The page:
From Reluctant Reader to Voracious Reader - Page 2
Because she is my oldest, I was fearful of screwing up. She's my trial-and-error kid. It didn't help that she had a very bad first grade year (which spawned my blog PragmaticMom due to all the catch up we needed to do). I sought assistance on how to get her to love reading from everyone I knew: librarians (who suggested the popular but repetitive Rainbow Fairy series), ex-teacher mom friends (I started a book club for her based on one mom's recommendation, and indexed my picture books according to level of difficulty thanks to another), teachers (Explode the Code workbooks were dutifully done during the summer), and went to lectures on literacy (put a basket of books in the bathroom and rotate them!).
I found that I wasn't the best choice to read with my child. We fought over reading and it was torture. My husband ended up taking over for a summer. He was much better at coaxing her to read aloud. (Thanks honey!).
Bit by bit though, through trial and error, we, as a collective family unit, made progress in the reading department. I learned to relax to make reading enjoyable. This made my daughter want to read more. The more she read, the more comfortable she got. I give a lot of credit to the You Read to Me and I'll Read to You series which I found in the overstock section of a local bookstore.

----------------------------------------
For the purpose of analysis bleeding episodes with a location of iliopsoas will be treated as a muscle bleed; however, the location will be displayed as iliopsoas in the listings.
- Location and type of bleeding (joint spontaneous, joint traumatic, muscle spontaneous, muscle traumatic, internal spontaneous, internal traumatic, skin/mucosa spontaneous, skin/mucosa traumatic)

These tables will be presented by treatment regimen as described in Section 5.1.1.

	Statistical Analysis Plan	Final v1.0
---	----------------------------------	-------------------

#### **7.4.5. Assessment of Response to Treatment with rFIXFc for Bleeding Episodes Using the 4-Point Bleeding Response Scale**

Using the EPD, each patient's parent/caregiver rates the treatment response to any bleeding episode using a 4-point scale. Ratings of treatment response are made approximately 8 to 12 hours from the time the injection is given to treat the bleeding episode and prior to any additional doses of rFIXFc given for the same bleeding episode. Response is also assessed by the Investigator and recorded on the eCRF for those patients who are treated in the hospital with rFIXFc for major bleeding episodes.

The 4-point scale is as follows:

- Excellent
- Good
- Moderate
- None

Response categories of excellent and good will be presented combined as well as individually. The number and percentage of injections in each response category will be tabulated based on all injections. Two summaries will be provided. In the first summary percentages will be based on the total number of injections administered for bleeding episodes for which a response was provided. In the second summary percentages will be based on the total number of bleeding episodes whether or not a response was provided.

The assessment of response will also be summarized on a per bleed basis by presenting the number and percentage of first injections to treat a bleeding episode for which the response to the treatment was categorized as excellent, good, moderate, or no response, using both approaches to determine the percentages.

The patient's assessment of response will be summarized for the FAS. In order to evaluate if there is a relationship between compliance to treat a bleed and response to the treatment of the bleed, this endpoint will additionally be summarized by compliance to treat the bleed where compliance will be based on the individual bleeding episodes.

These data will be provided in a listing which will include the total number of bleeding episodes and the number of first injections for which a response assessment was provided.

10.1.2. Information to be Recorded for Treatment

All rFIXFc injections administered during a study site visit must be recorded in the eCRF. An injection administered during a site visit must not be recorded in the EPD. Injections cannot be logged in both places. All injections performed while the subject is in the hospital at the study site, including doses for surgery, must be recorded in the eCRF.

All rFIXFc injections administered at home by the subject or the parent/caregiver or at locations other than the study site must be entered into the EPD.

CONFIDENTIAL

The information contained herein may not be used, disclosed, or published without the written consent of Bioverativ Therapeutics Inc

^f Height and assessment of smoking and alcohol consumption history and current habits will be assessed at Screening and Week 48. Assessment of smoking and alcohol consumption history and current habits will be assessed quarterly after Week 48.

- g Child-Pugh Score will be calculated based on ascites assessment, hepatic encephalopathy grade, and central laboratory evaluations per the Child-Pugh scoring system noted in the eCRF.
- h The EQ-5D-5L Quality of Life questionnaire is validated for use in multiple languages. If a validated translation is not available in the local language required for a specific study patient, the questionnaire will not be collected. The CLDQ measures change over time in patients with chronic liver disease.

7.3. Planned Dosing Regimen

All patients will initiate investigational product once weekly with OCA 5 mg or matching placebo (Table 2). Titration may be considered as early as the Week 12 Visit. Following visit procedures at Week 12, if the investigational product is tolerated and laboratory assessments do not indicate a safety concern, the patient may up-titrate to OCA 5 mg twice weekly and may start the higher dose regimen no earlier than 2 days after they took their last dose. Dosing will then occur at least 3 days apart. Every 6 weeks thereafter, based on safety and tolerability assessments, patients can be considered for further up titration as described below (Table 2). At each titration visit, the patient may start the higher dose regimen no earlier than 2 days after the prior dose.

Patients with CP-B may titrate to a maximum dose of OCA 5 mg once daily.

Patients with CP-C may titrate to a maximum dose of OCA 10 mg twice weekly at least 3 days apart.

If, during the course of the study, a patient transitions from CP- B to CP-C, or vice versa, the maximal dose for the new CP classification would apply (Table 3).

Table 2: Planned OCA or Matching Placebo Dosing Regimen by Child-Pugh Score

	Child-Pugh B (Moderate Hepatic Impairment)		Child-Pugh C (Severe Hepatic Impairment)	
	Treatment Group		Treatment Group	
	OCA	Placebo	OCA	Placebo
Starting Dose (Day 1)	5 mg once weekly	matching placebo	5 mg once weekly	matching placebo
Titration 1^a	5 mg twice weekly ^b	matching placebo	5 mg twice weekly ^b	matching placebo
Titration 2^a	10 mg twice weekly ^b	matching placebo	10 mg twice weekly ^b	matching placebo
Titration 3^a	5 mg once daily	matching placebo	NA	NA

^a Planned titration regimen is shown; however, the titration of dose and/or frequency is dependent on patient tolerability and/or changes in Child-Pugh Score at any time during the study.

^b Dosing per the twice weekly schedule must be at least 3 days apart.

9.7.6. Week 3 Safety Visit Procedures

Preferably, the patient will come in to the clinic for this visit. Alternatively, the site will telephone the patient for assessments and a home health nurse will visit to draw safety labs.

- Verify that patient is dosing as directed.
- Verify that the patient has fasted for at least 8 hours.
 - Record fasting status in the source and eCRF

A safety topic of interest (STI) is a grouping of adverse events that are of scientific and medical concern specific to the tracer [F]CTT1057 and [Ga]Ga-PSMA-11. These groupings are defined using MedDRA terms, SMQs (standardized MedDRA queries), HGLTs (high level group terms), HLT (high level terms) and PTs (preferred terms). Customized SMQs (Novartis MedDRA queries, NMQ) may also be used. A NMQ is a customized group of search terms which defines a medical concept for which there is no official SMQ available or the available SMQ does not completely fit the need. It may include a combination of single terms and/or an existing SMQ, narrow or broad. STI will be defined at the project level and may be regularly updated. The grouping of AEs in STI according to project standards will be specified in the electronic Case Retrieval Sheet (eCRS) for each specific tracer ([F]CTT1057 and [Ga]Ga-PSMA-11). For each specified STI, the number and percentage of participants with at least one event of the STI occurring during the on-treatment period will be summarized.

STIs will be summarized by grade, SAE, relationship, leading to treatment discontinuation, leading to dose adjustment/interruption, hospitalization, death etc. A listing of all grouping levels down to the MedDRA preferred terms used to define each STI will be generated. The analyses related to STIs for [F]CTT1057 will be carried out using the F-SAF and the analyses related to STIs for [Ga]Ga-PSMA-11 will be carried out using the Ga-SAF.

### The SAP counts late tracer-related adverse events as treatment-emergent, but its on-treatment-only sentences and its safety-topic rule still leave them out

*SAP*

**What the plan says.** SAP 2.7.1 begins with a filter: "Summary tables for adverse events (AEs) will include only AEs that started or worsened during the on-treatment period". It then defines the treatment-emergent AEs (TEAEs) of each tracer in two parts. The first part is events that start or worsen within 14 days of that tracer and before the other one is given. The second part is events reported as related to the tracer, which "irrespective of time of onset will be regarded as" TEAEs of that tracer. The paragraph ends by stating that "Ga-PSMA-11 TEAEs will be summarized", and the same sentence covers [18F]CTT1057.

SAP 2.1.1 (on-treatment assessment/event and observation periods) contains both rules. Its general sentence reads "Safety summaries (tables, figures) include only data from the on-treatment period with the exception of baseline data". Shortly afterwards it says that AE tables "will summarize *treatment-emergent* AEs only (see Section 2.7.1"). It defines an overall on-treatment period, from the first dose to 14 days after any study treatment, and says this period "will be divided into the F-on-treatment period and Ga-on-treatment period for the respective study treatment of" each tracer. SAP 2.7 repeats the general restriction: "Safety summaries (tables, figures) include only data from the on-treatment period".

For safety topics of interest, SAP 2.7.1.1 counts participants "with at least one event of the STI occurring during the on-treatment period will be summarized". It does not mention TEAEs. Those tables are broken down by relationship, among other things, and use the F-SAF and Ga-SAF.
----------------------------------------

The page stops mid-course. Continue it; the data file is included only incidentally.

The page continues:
During the course of first grade through fourth grade, I tried lots of things (see below), and then one day ... around the middle of third grade but definitely by the end of fourth grade, a magical thing happened: She was a reader! The voracious kind that sneaks a flashlight under the covers to read way past her bedtime.
I think that trying lots of different strategies is the key to unlocking a love for reading in any child. I know that I presented a lot of ideas, but remember that we did these over the course of five years. The effort I made was well worth it; teaching your child to read is a gift that keeps on giving!
What has worked for you to get your child to love to read? Please leave a comment with your suggestions and book recommendations!
1) Trips to bookstores to buy books (maybe 4-5 times a year). We also have a color Nook and she enjoyed the novelty of ebooks for a few months but that didn't last. Used book stores, garage sales, and library used book sales are also great places to acquire books.
2) Book recommendations from her friends. This works on two levels. Her friends' recommendations carry more clout than mine, and you can borrow the books.Continued on the next page